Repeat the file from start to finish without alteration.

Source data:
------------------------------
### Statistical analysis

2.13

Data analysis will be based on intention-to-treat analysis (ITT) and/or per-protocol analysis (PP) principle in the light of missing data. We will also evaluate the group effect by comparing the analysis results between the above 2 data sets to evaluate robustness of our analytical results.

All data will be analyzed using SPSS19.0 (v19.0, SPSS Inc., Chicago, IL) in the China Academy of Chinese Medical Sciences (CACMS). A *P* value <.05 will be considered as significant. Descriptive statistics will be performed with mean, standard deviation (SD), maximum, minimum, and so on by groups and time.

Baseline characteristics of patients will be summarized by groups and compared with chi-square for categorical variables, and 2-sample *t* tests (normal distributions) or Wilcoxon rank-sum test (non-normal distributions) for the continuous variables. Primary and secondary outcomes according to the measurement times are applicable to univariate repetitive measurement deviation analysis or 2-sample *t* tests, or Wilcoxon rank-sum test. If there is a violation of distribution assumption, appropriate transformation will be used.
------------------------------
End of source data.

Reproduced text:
### Statistical analysis

2.13

Data analysis will be based on intention-to-treat analysis (ITT) and/or per-protocol analysis (PP) principle in the light of missing data. We will also evaluate the group effect by comparing the analysis results between the above 2 data sets to evaluate robustness of our analytical results.

All data will be analyzed using SPSS19.0 (v19.0, SPSS Inc., Chicago, IL) in the China Academy of Chinese Medical Sciences (CACMS). A *P* value <.05 will be considered as significant. Descriptive statistics will be performed with mean, standard deviation (SD), maximum, minimum, and so on by groups and time.

Baseline characteristics of patients will be summarized by groups and compared with chi-square for categorical variables, and 2-sample *t* tests (normal distributions) or Wilcoxon rank-sum test (non-normal distributions) for the continuous variables. Primary and secondary outcomes according to the measurement times are applicable to univariate repetitive measurement deviation analysis or 2-sample *t* tests, or Wilcoxon rank-sum test. If there is a violation of distribution assumption, appropriate transformation will be used.